I was sitting at lunch the other day when one of my future students (I start my class next week) came and sat down next to me.
“Where are you from?” he asked.
“U.S.,” I said.
“Do you know where I am from?” he continued, smiling slightly.
“Yes,” I said. “You’re the Iraqi student.”
The theatre department gets most of its students from Hyderabad and the local area, but an Iraqi student enrolled as well this year. He speaks English and Arabic, but no Telugu or Hindi. He has a wife and children living in Iraq, and won’t see them for the entire year.
I asked him why he had come to Hyderabad to study theatre.
“There is no theatre in Iraq,” he said. “Just one or two plays occasionally in a university.”
He explained that he had written a play about a group of Iraqi soldiers, and that he wanted to have it staged, so he was seeking a place that would let him do theatre.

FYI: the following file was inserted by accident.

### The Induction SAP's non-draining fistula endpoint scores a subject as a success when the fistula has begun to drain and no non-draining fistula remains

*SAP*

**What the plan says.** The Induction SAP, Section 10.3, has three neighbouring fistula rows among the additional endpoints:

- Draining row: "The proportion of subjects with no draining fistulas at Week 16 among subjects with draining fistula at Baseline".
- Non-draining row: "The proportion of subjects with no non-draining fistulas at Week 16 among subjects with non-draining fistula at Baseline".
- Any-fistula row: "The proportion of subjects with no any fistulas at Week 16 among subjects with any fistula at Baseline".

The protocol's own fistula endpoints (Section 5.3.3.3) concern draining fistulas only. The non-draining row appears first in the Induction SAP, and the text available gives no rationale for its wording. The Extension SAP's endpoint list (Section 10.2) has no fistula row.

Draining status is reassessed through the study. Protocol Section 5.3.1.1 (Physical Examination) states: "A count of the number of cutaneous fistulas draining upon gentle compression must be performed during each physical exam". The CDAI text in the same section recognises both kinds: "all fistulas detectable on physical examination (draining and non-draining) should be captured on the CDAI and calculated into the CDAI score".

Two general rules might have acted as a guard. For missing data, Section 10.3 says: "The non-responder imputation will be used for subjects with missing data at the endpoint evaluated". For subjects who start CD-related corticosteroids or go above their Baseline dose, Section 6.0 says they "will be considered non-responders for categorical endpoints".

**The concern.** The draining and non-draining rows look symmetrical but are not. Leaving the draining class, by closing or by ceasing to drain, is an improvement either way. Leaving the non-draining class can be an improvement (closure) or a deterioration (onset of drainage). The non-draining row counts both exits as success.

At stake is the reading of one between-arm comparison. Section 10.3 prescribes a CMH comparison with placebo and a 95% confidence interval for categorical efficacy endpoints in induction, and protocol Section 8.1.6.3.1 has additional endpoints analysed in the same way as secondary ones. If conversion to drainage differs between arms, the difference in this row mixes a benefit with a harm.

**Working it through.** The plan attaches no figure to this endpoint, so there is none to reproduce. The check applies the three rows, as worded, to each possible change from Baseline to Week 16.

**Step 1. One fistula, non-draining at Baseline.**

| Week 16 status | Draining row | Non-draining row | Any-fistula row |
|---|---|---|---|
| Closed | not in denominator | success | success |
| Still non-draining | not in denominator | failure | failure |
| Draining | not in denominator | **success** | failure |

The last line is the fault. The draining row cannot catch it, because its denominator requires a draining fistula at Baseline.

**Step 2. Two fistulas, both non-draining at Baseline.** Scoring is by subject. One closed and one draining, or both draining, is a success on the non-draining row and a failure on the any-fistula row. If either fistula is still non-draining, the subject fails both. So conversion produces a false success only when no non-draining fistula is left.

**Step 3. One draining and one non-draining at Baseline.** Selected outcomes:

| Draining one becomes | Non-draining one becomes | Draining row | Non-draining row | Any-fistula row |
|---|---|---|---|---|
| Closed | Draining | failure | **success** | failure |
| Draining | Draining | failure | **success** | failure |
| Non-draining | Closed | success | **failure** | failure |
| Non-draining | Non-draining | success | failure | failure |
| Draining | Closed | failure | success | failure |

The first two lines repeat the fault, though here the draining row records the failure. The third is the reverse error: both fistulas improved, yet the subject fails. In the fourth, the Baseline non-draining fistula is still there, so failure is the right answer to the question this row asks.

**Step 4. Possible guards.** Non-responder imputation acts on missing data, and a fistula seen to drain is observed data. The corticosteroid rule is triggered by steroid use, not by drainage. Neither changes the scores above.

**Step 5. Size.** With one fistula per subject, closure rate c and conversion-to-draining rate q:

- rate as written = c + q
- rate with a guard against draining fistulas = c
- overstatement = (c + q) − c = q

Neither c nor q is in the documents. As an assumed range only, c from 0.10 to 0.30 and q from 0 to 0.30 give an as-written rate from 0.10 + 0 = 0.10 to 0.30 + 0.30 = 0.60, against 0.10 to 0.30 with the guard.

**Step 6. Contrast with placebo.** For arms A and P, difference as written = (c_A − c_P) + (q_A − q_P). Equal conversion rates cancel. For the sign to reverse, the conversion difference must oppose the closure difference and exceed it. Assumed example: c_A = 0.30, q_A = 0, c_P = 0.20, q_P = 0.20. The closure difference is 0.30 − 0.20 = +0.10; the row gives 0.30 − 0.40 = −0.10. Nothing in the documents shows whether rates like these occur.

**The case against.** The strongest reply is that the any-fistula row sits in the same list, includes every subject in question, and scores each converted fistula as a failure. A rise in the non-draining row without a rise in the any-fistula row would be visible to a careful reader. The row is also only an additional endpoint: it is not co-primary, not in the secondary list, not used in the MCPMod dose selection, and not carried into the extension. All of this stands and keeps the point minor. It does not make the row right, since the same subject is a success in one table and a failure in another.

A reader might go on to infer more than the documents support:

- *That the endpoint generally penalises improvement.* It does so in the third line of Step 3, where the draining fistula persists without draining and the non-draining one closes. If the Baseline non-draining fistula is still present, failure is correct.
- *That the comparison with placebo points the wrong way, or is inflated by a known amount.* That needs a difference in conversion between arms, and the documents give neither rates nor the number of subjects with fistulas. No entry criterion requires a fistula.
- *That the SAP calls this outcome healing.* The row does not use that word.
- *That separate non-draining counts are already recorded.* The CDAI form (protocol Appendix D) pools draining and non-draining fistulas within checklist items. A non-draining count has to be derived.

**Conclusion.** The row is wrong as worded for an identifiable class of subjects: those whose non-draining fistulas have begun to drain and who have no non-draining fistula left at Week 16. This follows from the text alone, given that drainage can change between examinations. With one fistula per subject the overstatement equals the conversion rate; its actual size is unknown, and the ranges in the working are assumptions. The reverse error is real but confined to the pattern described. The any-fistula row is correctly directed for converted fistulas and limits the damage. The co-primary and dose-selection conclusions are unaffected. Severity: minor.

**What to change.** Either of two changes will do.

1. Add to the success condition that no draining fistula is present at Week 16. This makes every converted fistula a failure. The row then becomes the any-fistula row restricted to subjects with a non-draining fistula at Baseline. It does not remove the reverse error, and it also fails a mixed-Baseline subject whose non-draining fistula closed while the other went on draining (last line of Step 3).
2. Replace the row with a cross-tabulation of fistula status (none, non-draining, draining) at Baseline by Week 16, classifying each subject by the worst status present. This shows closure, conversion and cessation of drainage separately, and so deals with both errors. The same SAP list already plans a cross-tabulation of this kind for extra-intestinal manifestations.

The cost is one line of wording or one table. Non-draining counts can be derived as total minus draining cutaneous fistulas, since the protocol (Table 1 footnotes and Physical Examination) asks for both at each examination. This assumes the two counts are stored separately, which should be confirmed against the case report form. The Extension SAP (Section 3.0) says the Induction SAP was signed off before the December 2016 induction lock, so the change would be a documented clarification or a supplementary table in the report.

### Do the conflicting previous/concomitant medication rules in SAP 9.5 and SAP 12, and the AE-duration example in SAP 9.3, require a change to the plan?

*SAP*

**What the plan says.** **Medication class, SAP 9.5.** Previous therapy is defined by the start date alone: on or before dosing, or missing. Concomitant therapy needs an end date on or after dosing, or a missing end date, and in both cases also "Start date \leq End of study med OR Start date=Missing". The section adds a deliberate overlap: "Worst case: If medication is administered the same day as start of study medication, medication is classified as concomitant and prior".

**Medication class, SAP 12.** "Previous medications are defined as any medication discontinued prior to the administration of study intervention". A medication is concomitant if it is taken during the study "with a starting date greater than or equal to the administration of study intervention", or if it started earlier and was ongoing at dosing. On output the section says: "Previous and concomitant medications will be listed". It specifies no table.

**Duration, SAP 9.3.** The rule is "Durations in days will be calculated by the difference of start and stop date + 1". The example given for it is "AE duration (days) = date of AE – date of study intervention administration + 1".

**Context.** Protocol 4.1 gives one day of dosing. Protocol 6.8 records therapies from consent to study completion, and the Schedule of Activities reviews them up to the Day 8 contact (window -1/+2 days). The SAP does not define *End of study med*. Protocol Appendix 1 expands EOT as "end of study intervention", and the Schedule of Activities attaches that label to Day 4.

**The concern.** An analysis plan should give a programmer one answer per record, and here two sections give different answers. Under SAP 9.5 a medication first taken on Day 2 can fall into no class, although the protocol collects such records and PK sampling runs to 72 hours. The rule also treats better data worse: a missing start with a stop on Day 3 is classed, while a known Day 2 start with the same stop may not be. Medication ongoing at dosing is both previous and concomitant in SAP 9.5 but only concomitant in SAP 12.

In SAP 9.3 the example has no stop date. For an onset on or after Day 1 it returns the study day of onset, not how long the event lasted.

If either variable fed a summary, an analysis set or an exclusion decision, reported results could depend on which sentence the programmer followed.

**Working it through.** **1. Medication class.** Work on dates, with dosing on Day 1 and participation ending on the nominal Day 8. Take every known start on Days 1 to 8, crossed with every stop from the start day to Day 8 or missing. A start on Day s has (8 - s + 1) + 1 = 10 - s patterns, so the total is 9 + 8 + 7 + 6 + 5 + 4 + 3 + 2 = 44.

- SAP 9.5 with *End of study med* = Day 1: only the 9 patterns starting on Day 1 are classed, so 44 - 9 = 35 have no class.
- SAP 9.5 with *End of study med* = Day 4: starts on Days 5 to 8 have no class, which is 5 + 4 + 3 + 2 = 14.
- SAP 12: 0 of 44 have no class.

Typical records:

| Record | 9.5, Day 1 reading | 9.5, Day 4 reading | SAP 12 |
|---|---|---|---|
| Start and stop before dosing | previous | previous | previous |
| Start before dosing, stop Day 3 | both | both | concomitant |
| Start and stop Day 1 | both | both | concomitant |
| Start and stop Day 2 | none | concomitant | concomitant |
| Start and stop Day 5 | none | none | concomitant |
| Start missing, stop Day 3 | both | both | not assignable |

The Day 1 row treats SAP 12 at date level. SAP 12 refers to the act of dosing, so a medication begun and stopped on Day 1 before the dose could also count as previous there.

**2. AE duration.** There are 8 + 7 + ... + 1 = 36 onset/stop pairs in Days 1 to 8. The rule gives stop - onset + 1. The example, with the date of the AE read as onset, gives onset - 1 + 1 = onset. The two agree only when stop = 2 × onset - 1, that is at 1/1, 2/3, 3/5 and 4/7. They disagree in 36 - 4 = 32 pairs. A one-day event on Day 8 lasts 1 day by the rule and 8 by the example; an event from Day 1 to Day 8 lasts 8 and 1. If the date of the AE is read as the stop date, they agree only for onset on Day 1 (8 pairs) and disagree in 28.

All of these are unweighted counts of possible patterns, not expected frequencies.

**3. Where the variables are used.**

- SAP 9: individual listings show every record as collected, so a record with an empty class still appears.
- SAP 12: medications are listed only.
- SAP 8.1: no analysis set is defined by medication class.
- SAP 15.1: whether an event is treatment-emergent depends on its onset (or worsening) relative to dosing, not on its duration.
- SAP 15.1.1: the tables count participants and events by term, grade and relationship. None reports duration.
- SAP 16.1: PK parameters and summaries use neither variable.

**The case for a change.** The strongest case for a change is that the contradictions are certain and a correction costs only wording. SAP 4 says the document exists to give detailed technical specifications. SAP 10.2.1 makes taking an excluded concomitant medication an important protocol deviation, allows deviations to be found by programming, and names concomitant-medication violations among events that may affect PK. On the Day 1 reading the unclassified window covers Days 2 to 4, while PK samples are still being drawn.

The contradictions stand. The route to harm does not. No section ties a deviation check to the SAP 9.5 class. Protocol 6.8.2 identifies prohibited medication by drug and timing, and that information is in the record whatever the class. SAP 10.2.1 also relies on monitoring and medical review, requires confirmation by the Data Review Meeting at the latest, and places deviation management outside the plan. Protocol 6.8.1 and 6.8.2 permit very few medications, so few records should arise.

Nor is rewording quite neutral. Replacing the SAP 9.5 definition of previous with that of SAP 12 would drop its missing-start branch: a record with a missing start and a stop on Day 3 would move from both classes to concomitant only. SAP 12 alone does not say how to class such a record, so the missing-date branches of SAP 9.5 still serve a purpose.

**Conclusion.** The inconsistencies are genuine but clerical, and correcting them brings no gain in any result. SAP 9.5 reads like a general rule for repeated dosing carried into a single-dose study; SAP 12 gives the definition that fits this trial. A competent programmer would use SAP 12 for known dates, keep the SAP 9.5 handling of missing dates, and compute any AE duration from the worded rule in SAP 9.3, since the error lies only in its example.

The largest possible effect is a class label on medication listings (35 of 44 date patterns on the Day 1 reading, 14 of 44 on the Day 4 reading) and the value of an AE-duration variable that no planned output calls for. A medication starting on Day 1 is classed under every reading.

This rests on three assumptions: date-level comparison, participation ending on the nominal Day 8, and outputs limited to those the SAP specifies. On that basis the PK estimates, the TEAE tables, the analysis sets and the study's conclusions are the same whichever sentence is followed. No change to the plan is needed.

I asked him “is there no kind of underground theatre movement in Iraq?” remembering that in times of crisis a nation often produced some of its most interesting and provocative art and theatre.
No, he explained. It was too dangerous. Any time a person left his or her home to go anywhere there was great risk of death from bomb or bullet, so people only left when absolutely necessary. They went to work and went straight back as quickly as they could. No one wanted to risk traveling to theatre rehearsals.
That was something I had not considered. I wanted to tell him look, I think the U.S. needs to withdraw from Iraq, and I staged an anti-war agitprop play a month after the first invasion, and I’ve done the whole “march for peace” thing… but we all know how ineffectual and outwardly shallow the majority of U.S. war protests have been, Cindy Sheehan notwithstanding. So I refrained from sharing my white liberal guilt.
Instead, I asked him if he would like to bring his wife and family to Hyderabad.
“No,” he said. “It is lovely here but I belong in my own country. I will take this theatre course and do some research that can be published and stage my play but then I will return to Iraq.”
He paused. “We will probably all be killed. I do not know sometimes if my family and I will live for another year. But I cannot give up my country. I want to die an Iraqi.”
I wonder how many Americans would say that.